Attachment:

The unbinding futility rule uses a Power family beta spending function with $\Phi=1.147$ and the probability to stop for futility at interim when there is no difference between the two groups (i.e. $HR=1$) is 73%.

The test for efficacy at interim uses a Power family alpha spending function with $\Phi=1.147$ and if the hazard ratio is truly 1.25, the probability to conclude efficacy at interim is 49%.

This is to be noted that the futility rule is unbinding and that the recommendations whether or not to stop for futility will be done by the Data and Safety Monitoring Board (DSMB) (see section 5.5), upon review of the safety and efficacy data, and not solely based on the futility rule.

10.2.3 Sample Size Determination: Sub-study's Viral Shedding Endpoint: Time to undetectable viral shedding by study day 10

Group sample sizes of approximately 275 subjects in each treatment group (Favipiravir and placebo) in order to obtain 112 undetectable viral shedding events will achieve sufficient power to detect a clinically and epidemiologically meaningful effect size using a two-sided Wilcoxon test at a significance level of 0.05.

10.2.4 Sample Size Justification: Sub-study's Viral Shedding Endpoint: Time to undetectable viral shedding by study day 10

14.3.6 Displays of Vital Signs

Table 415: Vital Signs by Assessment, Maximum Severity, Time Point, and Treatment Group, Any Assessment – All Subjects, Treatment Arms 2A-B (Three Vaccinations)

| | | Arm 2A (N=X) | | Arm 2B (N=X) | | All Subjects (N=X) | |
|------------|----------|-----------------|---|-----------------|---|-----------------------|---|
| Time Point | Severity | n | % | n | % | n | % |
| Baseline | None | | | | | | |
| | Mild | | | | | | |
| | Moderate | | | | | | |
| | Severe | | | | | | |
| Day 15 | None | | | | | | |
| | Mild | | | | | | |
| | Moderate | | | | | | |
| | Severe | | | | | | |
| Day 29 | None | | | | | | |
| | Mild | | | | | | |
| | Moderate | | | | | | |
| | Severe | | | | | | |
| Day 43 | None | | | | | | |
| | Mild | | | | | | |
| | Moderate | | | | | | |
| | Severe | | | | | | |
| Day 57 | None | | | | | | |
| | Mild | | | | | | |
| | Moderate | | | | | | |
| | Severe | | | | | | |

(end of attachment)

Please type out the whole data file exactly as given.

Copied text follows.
The unbinding futility rule uses a Power family beta spending function with $\Phi=1.147$ and the probability to stop for futility at interim when there is no difference between the two groups (i.e. $HR=1$) is 73%.

The test for efficacy at interim uses a Power family alpha spending function with $\Phi=1.147$ and if the hazard ratio is truly 1.25, the probability to conclude efficacy at interim is 49%.

This is to be noted that the futility rule is unbinding and that the recommendations whether or not to stop for futility will be done by the Data and Safety Monitoring Board (DSMB) (see section 5.5), upon review of the safety and efficacy data, and not solely based on the futility rule.

10.2.3 Sample Size Determination: Sub-study's Viral Shedding Endpoint: Time to undetectable viral shedding by study day 10

Group sample sizes of approximately 275 subjects in each treatment group (Favipiravir and placebo) in order to obtain 112 undetectable viral shedding events will achieve sufficient power to detect a clinically and epidemiologically meaningful effect size using a two-sided Wilcoxon test at a significance level of 0.05.

10.2.4 Sample Size Justification: Sub-study's Viral Shedding Endpoint: Time to undetectable viral shedding by study day 10

14.3.6 Displays of Vital Signs

Table 415: Vital Signs by Assessment, Maximum Severity, Time Point, and Treatment Group, Any Assessment – All Subjects, Treatment Arms 2A-B (Three Vaccinations)

| | | Arm 2A (N=X) | | Arm 2B (N=X) | | All Subjects (N=X) | |
|------------|----------|-----------------|---|-----------------|---|-----------------------|---|
| Time Point | Severity | n | % | n | % | n | % |
| Baseline | None | | | | | | |
| | Mild | | | | | | |
| | Moderate | | | | | | |
| | Severe | | | | | | |
| Day 15 | None | | | | | | |
| | Mild | | | | | | |
| | Moderate | | | | | | |
| | Severe | | | | | | |
| Day 29 | None | | | | | | |
| | Mild | | | | | | |
| | Moderate | | | | | | |
| | Severe | | | | | | |
| Day 43 | None | | | | | | |
| | Mild | | | | | | |
| | Moderate | | | | | | |
| | Severe | | | | | | |
| Day 57 | None | | | | | | |
| | Mild | | | | | | |
| | Moderate | | | | | | |
| | Severe | | | | | | |